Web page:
What you need to know
- An Apple patent has revealed how an AR/VR headset from Apple could adjust to fit different users.
- It would use sensing circuitry to measure your eyes and nose.
- The lenses could then be adjusted to prevent excessive pressure and a comfortable fit.
An Apple patent has revealed how an AR/VR headset of the future could use sensors to automatically adjust to the shape of your face.
The patent, published February 27, is titled 'Electronic Device With Lens Position Sensing' and the abstract states:
A head-mounted device may have a display with first and second pixel arrays that display content for a user. A head-mounted support structure in the device supports the pixel arrays on the head of the user. A left positioner may be used to position a left lens module that includes a left lens and the first pixel array. A right positioner may be used to position a right lens module that includes a right lens and the second pixel array. Sensing circuitry such as proximity sensing circuitry may be used to detect relative positions between the left and right lens modules and facing surfaces of a user's nose while the user is wearing the head-mounted support structure. Control circuitry may adjust the positions of the left and right lens modules using interpupillary distance information for the user and using information from the sensing circuitry.
The description of the patent states:
Not all users have eyes that are separated by the same interpupillary distance. To ensure that a wide range of users are able to comfortably view content on the display, the head-mounted device may be provided with lens positioners. The lens positioners may be used in adjusting the lens-to-lens spacing between the left and right lenses to match the interpupillary distance of the user.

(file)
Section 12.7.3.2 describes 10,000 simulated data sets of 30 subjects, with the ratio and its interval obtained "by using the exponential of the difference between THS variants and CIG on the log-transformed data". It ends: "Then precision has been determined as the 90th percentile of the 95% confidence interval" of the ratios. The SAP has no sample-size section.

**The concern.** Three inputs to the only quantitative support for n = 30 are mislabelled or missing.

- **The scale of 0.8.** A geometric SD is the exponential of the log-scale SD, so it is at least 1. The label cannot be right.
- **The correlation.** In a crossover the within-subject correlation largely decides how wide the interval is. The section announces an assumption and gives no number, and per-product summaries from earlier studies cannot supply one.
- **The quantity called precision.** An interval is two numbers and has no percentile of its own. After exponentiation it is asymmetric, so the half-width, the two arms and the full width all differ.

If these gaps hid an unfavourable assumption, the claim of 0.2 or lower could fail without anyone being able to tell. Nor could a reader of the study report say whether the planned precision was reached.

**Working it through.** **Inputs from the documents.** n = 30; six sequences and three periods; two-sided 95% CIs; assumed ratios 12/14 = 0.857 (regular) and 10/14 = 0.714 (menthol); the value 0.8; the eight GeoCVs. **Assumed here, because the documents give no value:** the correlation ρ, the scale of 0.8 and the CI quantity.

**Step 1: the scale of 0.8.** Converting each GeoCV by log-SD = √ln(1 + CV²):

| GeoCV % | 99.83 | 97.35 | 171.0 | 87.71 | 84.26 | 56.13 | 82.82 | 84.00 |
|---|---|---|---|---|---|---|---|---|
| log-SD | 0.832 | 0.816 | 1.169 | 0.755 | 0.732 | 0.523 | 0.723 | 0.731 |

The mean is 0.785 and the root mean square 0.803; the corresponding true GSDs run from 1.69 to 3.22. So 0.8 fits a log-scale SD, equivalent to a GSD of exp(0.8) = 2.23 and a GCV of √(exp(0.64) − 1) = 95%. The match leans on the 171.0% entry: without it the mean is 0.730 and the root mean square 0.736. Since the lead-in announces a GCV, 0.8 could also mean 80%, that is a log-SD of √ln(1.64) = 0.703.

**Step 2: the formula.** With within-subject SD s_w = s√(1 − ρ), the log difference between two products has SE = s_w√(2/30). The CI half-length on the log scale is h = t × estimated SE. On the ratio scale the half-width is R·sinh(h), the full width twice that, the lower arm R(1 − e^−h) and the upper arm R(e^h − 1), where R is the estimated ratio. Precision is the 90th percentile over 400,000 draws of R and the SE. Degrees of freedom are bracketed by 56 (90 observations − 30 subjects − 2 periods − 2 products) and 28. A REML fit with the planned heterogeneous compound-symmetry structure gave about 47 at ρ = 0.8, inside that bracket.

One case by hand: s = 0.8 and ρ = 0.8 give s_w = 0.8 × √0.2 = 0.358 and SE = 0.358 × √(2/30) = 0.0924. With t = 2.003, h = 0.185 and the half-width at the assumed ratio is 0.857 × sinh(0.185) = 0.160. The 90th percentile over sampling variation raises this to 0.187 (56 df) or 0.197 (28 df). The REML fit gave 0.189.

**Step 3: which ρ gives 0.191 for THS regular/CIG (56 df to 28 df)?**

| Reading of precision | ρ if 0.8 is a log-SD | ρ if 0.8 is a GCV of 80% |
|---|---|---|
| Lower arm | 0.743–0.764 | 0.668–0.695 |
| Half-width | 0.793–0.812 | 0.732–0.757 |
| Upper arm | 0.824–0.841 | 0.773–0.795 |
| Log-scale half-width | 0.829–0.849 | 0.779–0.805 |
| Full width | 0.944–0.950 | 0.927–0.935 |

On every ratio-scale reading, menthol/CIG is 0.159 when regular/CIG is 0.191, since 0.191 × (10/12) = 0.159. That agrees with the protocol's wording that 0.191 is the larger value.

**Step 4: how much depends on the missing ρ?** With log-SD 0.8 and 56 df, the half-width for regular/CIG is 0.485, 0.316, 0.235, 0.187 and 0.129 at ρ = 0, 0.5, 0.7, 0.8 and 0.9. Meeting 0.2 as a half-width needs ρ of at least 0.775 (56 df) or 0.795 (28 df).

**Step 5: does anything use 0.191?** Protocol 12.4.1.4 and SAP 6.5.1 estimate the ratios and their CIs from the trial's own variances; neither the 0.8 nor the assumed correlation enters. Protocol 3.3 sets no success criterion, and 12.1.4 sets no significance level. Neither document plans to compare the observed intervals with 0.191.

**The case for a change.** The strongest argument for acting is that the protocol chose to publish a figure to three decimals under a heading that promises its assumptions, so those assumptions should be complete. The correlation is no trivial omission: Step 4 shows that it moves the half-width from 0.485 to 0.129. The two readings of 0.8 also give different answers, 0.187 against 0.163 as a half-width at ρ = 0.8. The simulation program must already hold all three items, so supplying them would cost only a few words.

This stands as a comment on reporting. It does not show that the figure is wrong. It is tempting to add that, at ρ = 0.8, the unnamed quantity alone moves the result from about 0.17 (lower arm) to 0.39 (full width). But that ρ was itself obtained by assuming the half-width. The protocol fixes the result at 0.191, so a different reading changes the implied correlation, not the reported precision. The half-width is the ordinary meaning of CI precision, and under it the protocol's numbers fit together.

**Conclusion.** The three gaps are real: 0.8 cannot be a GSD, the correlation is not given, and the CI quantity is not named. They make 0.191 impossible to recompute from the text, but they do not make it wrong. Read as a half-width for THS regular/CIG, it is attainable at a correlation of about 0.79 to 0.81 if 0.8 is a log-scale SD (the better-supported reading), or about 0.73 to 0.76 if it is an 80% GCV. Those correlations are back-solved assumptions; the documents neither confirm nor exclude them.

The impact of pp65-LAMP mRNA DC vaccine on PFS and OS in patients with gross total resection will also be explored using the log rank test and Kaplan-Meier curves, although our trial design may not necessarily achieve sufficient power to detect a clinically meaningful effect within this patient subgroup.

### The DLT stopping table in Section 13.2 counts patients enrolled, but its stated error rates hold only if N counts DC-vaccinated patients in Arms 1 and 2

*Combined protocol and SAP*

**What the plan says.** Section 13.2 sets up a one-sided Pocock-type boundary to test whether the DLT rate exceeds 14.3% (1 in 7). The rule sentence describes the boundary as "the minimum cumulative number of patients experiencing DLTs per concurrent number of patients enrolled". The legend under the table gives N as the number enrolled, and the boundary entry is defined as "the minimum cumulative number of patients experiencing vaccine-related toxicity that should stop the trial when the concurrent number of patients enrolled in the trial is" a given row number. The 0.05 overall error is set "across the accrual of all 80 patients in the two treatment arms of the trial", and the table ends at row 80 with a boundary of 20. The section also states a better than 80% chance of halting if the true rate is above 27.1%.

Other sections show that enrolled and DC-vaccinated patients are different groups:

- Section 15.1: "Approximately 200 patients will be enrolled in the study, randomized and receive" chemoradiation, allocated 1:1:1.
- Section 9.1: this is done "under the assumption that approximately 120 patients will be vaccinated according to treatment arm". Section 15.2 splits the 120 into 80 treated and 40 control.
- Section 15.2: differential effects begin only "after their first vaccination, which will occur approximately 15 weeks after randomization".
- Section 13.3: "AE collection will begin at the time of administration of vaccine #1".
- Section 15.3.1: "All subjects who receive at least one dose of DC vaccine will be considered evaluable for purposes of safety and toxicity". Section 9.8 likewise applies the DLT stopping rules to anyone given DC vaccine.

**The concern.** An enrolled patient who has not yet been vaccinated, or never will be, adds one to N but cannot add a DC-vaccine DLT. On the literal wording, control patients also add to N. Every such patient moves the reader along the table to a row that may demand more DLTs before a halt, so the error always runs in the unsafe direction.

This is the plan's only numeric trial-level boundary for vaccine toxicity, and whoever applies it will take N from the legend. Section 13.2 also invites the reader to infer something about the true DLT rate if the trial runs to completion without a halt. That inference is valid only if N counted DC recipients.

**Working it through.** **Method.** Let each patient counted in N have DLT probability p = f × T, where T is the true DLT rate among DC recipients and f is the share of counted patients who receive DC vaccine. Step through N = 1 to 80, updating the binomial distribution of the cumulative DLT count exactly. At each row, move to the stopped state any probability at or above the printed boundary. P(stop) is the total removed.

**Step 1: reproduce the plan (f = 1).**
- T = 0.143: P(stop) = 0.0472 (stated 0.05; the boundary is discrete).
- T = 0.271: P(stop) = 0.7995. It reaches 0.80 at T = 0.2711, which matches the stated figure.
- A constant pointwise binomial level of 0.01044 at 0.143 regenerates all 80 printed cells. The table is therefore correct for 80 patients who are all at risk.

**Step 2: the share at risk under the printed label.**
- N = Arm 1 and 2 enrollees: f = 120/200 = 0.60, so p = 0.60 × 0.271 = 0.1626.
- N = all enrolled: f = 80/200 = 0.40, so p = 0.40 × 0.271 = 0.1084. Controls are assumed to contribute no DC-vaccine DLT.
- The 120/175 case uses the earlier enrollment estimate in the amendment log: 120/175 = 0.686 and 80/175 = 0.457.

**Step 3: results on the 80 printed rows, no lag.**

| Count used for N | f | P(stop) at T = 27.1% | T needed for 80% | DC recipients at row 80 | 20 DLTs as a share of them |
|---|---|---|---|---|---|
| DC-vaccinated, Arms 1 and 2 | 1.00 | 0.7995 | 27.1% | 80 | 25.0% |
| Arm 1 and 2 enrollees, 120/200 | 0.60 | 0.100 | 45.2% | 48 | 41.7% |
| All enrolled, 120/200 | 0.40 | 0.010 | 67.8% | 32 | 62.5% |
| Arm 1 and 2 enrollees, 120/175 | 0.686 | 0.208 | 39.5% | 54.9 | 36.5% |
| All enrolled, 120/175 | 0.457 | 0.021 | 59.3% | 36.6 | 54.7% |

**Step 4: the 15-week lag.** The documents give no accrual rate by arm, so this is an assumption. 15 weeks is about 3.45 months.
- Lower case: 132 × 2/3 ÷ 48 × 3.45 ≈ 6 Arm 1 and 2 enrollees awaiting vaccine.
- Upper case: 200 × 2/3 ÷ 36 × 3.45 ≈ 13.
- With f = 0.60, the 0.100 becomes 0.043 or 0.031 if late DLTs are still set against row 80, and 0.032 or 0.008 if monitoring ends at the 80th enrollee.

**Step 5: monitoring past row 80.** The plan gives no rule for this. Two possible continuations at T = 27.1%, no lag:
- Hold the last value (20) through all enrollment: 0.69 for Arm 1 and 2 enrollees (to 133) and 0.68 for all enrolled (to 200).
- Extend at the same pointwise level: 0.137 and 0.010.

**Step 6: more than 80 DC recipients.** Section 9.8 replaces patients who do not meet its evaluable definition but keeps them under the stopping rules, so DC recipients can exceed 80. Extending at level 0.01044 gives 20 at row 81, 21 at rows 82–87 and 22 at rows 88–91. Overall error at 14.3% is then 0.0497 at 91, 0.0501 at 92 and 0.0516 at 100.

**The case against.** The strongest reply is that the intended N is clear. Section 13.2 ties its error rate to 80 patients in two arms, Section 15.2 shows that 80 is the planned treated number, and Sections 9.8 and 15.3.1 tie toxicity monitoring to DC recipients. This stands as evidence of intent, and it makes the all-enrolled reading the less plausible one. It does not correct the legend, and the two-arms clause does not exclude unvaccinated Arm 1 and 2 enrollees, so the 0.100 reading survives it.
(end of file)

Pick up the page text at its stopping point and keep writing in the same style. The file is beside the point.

To prevent excessive pressure on the surface of the user's nose, proximity sensors can be used to automatically detect the surfaces of the user's nose. Control circuitry in the head-mounted device may then place the left and right lenses and corresponding left and right portions of the display at comfortable locations relative to the user's nose. In some situations, the left and right lenses may be spaced so that the lens-to-lens spacing between the left and right lenses matches the user's interpupillary distance. In other situations, the lens-to-lens spacing between the left and right lenses will be slightly larger than the user's interpupillary distance to ensure that the lenses do not press excessively against the user's nose. Sensor circuitry such as proximity sensor circuitry may be used to provide the control circuitry with real-time feedback on the positions of the lenses relative to the user's nose, thereby ensuring that the positions of the left and right lenses are adjusted satisfactorily.
Essentially, this technology could measure the distance between your eyes, automatically adjusting the lenses of the headset to ensure optimal viewing and a comfortable fit on your face. It's an interesting solution to a problem that hasn't had too much attention, the fact that most AR/VR headsets are a one-size-fits-all device, and that whilst they are comfortable for some, they aren't necessarily comfortable for others.
Not only does this patent further point to Apple's exploration of an AR/VR experience, but also an innovative way to make the product comfortable to wear. Of course, this is just a patent, so there's no guarantee a product will ever see the light of stay. Still cool though.
We may earn a commission for purchases using our links. Learn more.
Apple's 'High Desert' will star Patricia Arquette, directed by Ben Stiller
The new comedy series follows the story of Peggy, a former addict who decides to become a private investigator after her mother dies.
CEO of UK smartphone carrier EE tells employees a 5G iPhone is 'days away'
Marc Allera, CEO of EE, says that a 5G iPhone is "just days away" in a new video shared with the carrier's employees.
Czech girl tips off authorities to malicious apps on iOS and Android
Malicious apps on both iOS and Android reportedly clocked 2.4 million downloads and over $500,000 in revenue. The apps bombarded users with intrusive ads and even hid their icons to prevent users from uninstalling them.
Your iPhone 11 Pro will love these screen protectors!
The screen on your new iPhone is very expensive to replace. Because of this, you may want to consider buying an inexpensive screen protector